Proposed Federal Budget Slashes Funding for Farmers and Ranchers

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Head-gate of  Nacimiento Community Ditch in Cuba, NM- Photo taken by Thomas Hamm

The Trump administration released the executive budget for the next fiscal year and it would cut USDA programs by 21 percent. This would dramatically affect programs that benefit acequias. Most alarmingly, the budget would eliminate the Resource Conservation Partnership Program (RCPP), which is a relatively new Farm Bill program that has resulted in over $4 million in funding for New Mexico acequias. The National Sustainable Agriculture Coalition provided a summary of the budget cuts. The article notes that Congressional members from both parties have stated that the Trump budget is "dead on arrival" but also that the draft budget sets a very negative tone for numerous programs benefiting rural America. The full text of the article is available at
Here is an excerpt from the article:
Budget Overview
If Congress were to enact the Administration's budget proposal as written, USDA would be subject to a discretionary funding cut of 21 percent ($47 billion over 10 years). If Trump's proposed farm bill policy changes are added in, another $228 billion would be cut from USDA programs over the next 10 years.
Some of the biggest cuts proposed for FY 2018 include: $193 billion from the Supplemental Nutrition Assistance Program (SNAP) over ten years, $91 million from the Conservation Technical Assistance (CTA) program, and a cut of $95 million that would eliminate USDA's rural business and cooperative development programming. Within the category of budget and farm bill recommendations for next year, the Trump budget plan recommends the elimination of the Conservation Stewardship Program and Regional Conservation Partnership Program, as well as the Farmers Market and Local Food Promotion Program and Specialty Crop Block Grants.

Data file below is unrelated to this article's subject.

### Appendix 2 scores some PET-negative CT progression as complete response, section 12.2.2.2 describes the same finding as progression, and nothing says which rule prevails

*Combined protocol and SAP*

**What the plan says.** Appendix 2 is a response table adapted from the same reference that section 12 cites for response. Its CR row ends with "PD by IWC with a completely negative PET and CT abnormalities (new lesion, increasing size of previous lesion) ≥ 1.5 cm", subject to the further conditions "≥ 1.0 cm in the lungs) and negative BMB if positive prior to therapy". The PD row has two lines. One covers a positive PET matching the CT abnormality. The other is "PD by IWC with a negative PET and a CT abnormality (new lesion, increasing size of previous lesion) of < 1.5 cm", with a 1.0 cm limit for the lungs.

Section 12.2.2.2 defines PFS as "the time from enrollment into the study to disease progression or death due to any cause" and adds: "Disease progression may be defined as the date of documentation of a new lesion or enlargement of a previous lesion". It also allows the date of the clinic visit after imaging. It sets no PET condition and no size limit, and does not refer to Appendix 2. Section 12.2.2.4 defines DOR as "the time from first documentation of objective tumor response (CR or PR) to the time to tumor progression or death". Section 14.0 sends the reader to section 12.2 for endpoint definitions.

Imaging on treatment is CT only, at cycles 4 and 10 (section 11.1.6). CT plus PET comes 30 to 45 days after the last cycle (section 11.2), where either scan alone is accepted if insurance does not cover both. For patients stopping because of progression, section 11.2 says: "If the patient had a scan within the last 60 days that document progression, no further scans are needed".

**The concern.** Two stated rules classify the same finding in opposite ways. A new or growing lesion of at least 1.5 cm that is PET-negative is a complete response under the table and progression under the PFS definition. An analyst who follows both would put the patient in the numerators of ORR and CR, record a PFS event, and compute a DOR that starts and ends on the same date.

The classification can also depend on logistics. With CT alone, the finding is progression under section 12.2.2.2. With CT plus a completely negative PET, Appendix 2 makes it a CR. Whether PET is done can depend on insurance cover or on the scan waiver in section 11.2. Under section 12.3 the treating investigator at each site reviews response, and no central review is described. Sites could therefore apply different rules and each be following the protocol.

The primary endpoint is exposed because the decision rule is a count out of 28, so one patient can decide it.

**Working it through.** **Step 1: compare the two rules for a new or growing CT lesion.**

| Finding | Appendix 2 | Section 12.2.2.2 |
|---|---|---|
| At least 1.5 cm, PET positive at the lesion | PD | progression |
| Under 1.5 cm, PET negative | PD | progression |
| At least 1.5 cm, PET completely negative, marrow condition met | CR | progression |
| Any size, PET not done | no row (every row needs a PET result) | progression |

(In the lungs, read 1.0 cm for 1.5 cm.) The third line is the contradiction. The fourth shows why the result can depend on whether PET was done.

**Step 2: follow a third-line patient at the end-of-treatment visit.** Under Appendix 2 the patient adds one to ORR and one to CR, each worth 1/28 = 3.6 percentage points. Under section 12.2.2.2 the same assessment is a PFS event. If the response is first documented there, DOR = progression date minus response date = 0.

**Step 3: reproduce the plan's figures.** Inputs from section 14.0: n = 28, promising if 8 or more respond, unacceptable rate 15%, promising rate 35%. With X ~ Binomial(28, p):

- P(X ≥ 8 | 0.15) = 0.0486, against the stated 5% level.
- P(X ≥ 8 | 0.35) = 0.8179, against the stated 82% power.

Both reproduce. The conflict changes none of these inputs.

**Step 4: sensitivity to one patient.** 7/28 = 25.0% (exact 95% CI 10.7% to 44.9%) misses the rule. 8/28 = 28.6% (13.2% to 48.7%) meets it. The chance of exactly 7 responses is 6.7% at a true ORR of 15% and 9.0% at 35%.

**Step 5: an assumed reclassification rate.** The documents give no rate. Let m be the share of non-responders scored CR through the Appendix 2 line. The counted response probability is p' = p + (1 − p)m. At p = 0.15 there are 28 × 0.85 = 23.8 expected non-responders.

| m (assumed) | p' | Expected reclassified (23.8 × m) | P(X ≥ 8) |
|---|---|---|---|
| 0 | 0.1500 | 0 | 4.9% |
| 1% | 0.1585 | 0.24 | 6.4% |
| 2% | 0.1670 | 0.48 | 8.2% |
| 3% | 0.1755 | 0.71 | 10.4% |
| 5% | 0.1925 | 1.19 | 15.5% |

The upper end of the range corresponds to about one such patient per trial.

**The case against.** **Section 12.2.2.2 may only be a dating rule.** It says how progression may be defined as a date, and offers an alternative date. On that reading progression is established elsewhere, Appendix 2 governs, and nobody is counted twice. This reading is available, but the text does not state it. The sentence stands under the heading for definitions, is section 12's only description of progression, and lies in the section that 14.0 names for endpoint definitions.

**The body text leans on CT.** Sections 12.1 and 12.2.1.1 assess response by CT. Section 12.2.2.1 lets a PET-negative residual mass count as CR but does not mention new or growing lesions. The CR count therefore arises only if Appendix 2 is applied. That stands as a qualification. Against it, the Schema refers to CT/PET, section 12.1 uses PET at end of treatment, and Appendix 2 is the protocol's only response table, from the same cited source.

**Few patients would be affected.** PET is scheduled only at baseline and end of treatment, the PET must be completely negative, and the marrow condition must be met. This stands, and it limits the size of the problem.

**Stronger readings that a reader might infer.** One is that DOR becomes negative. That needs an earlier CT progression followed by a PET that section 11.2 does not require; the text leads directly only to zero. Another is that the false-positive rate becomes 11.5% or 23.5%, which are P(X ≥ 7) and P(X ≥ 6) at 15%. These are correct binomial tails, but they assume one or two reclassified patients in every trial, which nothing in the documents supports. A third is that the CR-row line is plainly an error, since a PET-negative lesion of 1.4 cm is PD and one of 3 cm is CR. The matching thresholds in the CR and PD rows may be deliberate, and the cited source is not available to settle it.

The ultimate fate of the FY 2018 proposed cuts and eliminations will rest with the Congressional Appropriations Committees as they fashion their 2018 spending bills later this year.  The ultimate fate of the mega proposals to slash social entitlement cuts like SNAP and potentially farm subsidy programs as well will be in the hands of the Congressional Budget Committees as they prepare budget resolutions for the next fiscal year – there is considerable concern that the resolution may include reconciliation instructions for the Agriculture Committees with respect to SNAP, which could doom chances for a farm bill in 2018. If the Agriculture Committees dodge any reconciliation instructions in the FY 2018 Budget Resolution then the ultimate fate of Trump's farm bill proposals will rest with the Agriculture Committees next year.
In this breakdown of the President's budget proposal, we have outlined areas of particular interest and concern to the sustainable agriculture community, including:
To read about the following programs and how the budget cut could affect them, please visit the National Sustainable Agricultural Coalition Websites Blog at:
What Happens Next?
The President's budget proposal is an important document in that it sets the tone for debate in Congress around the federal spending for the year. Fortunately, it is only a proposal and congressional appropriators are under no obligation to take all or part of the President's recommendations. Congress is also just beginning the budget process, which is usually concluded by now. It will now be up to the Budget Committees to decide whether or not to provide reconciliation instructions to the Agriculture Committees that would implement the Administration's SNAP or farm program overhaul policy proposals.